Mercury Research estimates that AMD held 20% of the notebook CPU market at the end of the second quarter, while its share of the desktop CPU market stood at 17.1%. Intel controlled the rest of the market but has been steadily losing ground to AMD in these markets because of the latter's technological advantage. AMD has room to gain more market share from Intel in the processor space, and doing so could substantially increase the chipmaker's computing and graphics revenue in the long run.
Then there's the enterprise, embedded, and semi-custom (EESC) segment, which accounted for the rest of AMD's revenue last quarter. The company registered a 69% year-over-year increase in sales in this segment to $1.9 billion. The strong demand for gaming consoles from Sony and Microsoft, which use AMD's semi-custom processors, was a key catalyst for this segment. More importantly, AMD's semi-custom revenue seems set for long-term growth as the demand for the PlayStation 5 and the latest Xbox consoles is expected to grow at a nice pace in the coming years.
Finally, the server-processor market turned out to be a happy hunting ground for AMD, as the company registered its sixth-straight quarter of record server revenue. AMD's server-processor revenue more than doubled year over year, which isn't surprising as it's been taking away significant market share from Intel in this space. In the second quarter, AMD's server-market share was up 3.7 percentage points year over year to 9.5%.
With AMD's EPYC server processors being selected by more supercomputers and cloud-service providers, the chipmaker's server-market share could head further north. With AMD anticipating that the server-processor market could hit $19 billion in revenue by 2023, a higher market share could boost its revenue big time.
7. Analysts Thoughts.....
AMD posted another strong earnings report at the end of October, which caused several analysts to raise their near-term price targets. The highest price target is $180, with most analysts bullish on the stock.
the issued ratings of 31 analysts in the last year, the consensus rating for
Advanced Micro Devices stock is Buy based on the current 1 sell rating, 10 hold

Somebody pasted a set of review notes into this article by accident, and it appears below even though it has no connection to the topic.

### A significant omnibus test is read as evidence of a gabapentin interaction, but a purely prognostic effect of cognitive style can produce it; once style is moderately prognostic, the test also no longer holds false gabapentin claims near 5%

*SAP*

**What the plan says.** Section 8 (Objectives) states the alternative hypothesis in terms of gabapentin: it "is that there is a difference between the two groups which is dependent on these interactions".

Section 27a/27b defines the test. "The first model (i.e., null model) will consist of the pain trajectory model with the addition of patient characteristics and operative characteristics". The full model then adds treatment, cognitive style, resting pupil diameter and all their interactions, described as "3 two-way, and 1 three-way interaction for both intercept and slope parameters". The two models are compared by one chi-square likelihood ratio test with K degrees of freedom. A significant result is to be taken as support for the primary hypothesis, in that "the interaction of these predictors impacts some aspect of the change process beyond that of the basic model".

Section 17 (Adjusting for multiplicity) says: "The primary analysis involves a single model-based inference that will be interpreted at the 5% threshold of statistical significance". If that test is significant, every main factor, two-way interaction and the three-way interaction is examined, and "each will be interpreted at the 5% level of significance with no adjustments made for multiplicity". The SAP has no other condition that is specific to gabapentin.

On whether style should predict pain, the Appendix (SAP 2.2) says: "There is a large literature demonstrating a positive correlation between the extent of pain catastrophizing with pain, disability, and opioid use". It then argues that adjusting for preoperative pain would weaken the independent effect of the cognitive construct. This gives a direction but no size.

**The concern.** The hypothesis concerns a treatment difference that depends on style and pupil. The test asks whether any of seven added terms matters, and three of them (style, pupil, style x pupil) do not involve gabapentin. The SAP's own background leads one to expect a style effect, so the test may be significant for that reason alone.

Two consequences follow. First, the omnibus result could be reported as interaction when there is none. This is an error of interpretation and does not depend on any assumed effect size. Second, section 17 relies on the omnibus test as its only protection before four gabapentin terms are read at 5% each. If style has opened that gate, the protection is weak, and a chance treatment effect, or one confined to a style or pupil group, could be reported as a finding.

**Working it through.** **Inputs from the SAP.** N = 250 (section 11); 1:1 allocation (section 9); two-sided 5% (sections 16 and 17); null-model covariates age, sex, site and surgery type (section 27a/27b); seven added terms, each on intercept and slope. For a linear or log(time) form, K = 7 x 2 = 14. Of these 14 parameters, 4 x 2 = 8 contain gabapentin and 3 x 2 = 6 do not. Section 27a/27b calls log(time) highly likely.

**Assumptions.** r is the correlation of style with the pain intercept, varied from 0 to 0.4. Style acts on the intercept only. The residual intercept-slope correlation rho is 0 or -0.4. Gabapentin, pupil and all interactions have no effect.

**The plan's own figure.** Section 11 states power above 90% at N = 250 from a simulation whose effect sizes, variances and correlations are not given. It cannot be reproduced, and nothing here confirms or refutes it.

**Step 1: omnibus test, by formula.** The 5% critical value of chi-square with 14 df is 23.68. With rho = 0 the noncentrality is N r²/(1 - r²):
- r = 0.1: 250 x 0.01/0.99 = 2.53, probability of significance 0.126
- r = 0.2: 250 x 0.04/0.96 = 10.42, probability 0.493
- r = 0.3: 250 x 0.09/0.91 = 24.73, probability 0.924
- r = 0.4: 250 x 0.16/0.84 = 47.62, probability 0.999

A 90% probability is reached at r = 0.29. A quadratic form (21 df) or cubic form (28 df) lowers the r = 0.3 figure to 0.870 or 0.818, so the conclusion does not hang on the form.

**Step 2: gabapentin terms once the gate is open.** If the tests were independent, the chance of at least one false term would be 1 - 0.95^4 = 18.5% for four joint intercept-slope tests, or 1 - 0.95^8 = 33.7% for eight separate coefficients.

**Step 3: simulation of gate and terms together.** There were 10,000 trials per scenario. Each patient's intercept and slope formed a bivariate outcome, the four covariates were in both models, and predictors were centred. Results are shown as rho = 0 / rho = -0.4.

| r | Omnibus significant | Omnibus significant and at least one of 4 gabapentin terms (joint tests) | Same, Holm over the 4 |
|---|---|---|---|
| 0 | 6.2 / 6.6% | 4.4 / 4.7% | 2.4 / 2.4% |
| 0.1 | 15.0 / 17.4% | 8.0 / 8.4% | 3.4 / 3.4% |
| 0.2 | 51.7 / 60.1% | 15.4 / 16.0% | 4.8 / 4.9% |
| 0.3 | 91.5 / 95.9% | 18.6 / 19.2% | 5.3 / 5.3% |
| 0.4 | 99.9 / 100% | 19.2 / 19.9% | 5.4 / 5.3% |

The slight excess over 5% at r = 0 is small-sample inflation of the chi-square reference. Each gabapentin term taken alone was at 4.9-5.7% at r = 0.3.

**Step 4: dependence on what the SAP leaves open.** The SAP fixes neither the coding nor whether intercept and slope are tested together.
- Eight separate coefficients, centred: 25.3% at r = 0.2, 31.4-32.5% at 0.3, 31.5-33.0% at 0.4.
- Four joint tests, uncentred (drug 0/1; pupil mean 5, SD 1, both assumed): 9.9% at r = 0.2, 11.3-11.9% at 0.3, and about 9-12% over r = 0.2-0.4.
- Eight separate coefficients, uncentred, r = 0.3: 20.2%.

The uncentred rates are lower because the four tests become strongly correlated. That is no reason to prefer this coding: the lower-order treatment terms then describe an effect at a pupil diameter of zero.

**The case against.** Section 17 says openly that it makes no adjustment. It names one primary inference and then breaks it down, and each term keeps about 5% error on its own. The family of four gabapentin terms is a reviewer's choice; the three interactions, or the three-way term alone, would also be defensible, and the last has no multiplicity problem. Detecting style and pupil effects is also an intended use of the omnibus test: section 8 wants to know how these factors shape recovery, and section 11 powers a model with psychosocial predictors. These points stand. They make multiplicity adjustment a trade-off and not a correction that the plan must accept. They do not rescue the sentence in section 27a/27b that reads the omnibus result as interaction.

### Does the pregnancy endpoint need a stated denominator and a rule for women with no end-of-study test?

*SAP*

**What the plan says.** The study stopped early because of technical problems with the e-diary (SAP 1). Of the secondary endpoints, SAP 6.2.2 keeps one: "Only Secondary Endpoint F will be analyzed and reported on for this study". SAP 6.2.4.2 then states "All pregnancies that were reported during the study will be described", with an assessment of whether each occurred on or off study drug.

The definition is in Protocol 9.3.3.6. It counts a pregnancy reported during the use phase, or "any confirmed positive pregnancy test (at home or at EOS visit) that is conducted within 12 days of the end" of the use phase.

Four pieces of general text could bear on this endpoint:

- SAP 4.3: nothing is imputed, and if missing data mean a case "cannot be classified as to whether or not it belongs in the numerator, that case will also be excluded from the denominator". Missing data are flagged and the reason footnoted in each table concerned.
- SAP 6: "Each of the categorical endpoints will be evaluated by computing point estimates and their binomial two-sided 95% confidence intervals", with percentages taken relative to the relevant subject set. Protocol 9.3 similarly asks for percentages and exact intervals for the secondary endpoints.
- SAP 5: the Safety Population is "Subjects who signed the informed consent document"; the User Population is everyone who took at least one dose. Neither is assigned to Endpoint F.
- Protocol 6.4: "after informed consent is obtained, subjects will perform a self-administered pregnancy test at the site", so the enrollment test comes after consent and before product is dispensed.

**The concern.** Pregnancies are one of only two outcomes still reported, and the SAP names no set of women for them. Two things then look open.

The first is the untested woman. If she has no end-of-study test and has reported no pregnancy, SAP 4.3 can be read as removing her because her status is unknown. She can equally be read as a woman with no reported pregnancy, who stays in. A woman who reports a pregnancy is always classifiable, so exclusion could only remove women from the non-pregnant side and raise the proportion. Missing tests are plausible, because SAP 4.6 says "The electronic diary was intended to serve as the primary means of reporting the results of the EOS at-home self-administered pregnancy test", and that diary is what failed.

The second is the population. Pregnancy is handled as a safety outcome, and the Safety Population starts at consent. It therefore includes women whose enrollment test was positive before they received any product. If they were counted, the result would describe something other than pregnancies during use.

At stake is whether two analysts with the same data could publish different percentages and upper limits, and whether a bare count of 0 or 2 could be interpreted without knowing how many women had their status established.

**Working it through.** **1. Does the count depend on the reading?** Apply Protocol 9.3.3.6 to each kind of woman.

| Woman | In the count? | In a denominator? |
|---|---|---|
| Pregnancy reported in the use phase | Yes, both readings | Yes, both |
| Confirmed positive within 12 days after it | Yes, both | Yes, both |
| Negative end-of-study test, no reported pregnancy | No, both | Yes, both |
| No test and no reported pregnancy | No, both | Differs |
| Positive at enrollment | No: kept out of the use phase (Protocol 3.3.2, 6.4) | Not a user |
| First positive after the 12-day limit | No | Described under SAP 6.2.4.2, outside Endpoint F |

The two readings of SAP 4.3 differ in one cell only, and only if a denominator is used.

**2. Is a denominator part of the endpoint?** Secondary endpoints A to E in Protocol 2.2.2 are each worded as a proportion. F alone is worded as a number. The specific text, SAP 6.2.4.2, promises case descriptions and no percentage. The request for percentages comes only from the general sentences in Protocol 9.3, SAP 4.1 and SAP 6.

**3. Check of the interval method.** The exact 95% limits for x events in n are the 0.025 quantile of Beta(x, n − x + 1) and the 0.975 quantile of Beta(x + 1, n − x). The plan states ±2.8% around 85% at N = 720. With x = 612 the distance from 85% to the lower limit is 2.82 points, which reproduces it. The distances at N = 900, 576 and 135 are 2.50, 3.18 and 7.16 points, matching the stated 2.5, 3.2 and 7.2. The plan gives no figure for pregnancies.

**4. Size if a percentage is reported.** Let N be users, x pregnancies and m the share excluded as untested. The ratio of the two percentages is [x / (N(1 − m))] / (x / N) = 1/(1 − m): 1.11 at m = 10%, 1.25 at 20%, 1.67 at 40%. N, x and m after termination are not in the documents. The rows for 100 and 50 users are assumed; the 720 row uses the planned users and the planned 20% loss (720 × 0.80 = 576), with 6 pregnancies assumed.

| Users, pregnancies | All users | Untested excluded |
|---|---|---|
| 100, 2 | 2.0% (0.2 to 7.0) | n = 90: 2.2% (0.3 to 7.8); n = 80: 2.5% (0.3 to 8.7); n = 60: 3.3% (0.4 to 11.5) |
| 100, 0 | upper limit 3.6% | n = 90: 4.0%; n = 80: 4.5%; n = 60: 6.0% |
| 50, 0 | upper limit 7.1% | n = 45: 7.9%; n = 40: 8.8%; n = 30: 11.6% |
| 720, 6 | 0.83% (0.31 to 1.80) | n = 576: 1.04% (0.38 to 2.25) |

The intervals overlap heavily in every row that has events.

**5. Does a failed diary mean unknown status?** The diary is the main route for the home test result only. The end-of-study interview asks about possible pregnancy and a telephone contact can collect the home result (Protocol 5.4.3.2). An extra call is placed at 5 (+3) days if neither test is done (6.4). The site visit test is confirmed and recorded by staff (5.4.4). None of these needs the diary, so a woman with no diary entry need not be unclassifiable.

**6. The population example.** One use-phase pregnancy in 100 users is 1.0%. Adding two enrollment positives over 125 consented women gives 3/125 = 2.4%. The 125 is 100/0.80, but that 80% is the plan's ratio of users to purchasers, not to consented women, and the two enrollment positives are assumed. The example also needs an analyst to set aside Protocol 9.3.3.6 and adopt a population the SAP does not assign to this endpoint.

ratings and 20 buy ratings for AMD. The average twelve-month price target for
Advanced Micro Devices is $131.44 with a high price target of $180.00 and a low
price target of $70.00.
Like Facebook, AMD is already planning for next-generation technologies. It currently produces a line of virtual reality-ready graphics cards, and even makes plug-and-play solutions for the Oculus line of VR headsets -- which are owned by Facebook, and will be key tools for experiencing the metaverse.
AMD has recently been gaining market share from Intel thanks to its innovative chip designs and the fact that it outsources its manufacturing to Taiwan Semiconductor Manufacturing Company, which is a trend that should continue to deliver earnings growth going forward and a strong reason to consider adding shares. The company is also edging closer towards a major acquisition, as AMD is looking to acquire Xilinx in an all-stock transaction valued at $35 billion. The move will expand the company’s data center business and increase AMD’s TAM to $110 billion.
With the stock hitting new highs this week and trading at a price-to-earnings ratio of 41 based on next year's earnings estimate, investors are betting that AMD can sustain high growth for several years, and that it can continue to hold on to its market share gains against Intel (NASDAQ:INTC) in the x86 chip market.
The need for data centers and higher-speed processors is certainly not going away. AMD has emerged as a leading supplier for this booming market under CEO Lisa Su, who has demonstrated exceptional business skills transforming AMD into a chip powerhouse in just seven years.
AMD is serving massive markets across data centers, consumer PCs, and game consoles. Management estimates its long-term addressable market across these areas at $79 billion.
If AMD meets analysts' consensus expectations for the remainder of 2021, it will, on an annualized basis, have doubled its earnings per share each year since 2018. Its gains are under-girded by a 48% gross margin, the company's highest in at least two years. That high margin is the result of the global chip shortage, which is allowing AMD to charge higher prices. From an investment standpoint, this company is already a huge winner.
But as the digital revolution enters its next phase, innovations like the metaverse will no doubt result in surging demand for hardware with advanced computing power, and therefore AMD's best-in-class products.
The AMD Weekly Option Trade Was A Big Winner!